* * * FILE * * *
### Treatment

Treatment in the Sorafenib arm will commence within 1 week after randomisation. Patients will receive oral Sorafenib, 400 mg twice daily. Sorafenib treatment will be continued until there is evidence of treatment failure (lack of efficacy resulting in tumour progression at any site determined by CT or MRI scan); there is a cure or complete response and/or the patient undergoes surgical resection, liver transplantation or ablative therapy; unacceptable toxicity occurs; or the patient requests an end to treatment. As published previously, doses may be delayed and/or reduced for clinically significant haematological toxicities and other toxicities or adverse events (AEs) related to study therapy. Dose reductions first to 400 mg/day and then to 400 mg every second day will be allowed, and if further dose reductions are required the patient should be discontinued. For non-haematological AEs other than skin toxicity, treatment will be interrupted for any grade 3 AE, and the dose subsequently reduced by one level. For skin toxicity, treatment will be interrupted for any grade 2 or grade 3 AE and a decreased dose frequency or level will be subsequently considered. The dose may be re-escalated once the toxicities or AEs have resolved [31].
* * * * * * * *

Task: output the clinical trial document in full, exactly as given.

### Treatment

Treatment in the Sorafenib arm will commence within 1 week after randomisation. Patients will receive oral Sorafenib, 400 mg twice daily. Sorafenib treatment will be continued until there is evidence of treatment failure (lack of efficacy resulting in tumour progression at any site determined by CT or MRI scan); there is a cure or complete response and/or the patient undergoes surgical resection, liver transplantation or ablative therapy; unacceptable toxicity occurs; or the patient requests an end to treatment. As published previously, doses may be delayed and/or reduced for clinically significant haematological toxicities and other toxicities or adverse events (AEs) related to study therapy. Dose reductions first to 400 mg/day and then to 400 mg every second day will be allowed, and if further dose reductions are required the patient should be discontinued. For non-haematological AEs other than skin toxicity, treatment will be interrupted for any grade 3 AE, and the dose subsequently reduced by one level. For skin toxicity, treatment will be interrupted for any grade 2 or grade 3 AE and a decreased dose frequency or level will be subsequently considered. The dose may be re-escalated once the toxicities or AEs have resolved [31].